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Despite Shaky Sales, Hybrids Here To Stay

Despite shaky sales, Hybrids are here to stay

Despite shaky sales, Hybrids are here to stay

Toyota is expanding its hybrid Prius line to include both bigger and smaller models.  The new Prius V was designed for greater storage space in its larger rear hatch, and the soon-to-arrive Prius C will be a smaller version for city drivers.  There is a trend in the hybrid market towards providing more options for potential customers.  For instance, in 2009 there were 17 hybrid models on the market, and at the start of 2011 there were 30.

But these expansions come in the hope of securing a larger market, rather than in response to an already present demand.  “When you look at sales, you have to say that hybrids have not been accepted,” said Scott Doggett, associate editor of Edmunds’  The hybrid market peaked in 2009 at 2.8% of all new vehicles sold, dropping to 2.4% in 2010.  Data from industry analysts projects it to drop slightly below that figure this year.

Cost-benefit ratios are thought to be one of the bigger limiting factors to hybrid sales.  Not only do hybrids cost more than their gasoline-powered equivalents, gas prices are not high enough that owners would recover these extra costs through lower fuel demand.  For instance, automotive web site reports that a Ford Fusion Hybrid costs about $5,000 more than the non-hybrid four-cylinder Fusion.  This is after dealer discounts and rebates.  To sell more hybrids, “gas prices will have to go up,” says Todd Turner, an industry consultant with Car Concepts.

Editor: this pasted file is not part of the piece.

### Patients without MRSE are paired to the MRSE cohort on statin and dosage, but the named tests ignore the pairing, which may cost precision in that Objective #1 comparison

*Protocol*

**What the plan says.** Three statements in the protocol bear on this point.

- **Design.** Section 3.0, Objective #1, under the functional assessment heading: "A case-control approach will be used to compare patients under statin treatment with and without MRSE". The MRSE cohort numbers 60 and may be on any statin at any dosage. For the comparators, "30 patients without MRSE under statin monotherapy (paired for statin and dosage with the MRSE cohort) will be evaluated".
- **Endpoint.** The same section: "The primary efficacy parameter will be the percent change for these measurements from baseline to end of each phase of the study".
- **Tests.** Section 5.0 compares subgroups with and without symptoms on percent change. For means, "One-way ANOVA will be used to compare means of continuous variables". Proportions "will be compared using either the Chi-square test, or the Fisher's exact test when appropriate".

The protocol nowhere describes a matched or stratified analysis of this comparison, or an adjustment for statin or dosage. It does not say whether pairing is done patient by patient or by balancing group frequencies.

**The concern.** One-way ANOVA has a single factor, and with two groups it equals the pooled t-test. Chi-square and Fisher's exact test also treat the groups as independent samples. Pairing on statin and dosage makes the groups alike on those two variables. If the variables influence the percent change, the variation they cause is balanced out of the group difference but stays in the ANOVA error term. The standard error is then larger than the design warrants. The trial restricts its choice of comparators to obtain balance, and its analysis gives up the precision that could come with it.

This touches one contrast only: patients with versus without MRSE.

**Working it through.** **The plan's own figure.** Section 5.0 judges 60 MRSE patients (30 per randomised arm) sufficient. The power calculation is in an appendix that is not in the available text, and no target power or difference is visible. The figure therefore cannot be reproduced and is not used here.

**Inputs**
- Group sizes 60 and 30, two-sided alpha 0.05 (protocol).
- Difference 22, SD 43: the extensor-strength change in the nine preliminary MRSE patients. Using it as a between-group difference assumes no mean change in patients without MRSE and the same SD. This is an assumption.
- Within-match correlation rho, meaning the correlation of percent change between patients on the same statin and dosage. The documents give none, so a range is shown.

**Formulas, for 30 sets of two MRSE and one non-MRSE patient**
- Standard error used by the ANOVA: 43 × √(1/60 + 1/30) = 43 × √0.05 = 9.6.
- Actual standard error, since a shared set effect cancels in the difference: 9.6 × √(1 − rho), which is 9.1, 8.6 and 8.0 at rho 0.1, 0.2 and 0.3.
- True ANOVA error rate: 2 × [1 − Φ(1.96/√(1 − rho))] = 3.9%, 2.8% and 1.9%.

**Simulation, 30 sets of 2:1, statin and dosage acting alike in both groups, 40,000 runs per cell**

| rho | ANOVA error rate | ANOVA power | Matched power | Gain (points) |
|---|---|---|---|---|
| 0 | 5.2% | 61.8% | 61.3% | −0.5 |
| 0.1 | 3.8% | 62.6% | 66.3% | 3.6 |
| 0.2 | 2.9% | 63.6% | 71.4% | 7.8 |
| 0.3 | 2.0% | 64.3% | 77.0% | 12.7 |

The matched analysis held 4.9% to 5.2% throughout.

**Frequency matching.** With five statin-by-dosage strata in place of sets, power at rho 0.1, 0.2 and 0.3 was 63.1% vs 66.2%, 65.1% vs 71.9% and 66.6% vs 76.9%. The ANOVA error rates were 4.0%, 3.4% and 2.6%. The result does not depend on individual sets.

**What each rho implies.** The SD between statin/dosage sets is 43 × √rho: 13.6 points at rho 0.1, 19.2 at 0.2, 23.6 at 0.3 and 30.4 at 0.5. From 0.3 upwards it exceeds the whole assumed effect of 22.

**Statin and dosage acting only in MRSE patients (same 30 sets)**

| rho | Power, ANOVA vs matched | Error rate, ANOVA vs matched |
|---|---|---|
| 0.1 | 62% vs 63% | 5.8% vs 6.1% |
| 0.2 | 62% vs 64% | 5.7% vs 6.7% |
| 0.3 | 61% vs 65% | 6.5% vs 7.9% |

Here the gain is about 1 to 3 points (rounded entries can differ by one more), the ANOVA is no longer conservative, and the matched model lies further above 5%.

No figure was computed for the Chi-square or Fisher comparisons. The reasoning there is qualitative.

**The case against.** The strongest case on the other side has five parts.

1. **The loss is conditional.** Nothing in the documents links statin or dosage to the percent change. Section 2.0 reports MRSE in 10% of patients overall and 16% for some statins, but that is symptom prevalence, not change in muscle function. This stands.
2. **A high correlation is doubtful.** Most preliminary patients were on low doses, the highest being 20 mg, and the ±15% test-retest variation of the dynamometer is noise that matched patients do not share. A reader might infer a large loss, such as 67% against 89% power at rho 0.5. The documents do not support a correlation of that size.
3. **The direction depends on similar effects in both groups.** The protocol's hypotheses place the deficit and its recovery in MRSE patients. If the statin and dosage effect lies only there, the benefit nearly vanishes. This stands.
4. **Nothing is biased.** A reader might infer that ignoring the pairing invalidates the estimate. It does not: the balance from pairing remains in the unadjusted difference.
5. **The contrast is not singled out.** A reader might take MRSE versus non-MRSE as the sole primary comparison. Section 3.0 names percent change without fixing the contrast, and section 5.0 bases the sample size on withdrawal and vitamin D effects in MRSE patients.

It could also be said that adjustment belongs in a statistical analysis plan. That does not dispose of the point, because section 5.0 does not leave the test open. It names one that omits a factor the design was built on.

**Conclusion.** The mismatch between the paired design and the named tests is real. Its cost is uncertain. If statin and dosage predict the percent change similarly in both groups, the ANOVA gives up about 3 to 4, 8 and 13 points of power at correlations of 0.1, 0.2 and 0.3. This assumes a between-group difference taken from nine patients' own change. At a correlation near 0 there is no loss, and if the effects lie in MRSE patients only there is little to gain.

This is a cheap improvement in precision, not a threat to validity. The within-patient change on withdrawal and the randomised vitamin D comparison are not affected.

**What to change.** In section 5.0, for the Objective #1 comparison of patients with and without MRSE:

The most successful hybrid to date is Toyota’s original Prius, which is the company’s third most popular car.  The Prius holds many advantages over its competitors, including the best fuel economy of any hybrid – 50 miles per gallon with combined city and highway driving.  It is also a vehicle without a non-hybrid version to compete with, fitting between the Corolla and Camry in size.  This helps the Prius avoid cost-benefit comparisons with gasoline-powered vehicles, and makes it obvious that it is a hybrid.  Customers may feel the environmental statement they make in driving it justifies a higher cost.

Technology may be its own worst enemy when it comes to the hybrid market.  J.D. Power’s most recent U.S. Green Automotive Study found that many customers were waiting to see what new technology developed before committing to a hybrid.  In the meantime, expect the number of hybrid models to keep growing, and a stronger attempt to create a market for them.  Toyota “is committed to hybrids being a core strategy,” said Bob Carter, group vice president and general manager for Toyota Motor Sales USA.

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Brent has an unusual background, an experienced CA who specializes in marketing applications. An accomplished artist, Brent also contributes to the Business and General News categories.

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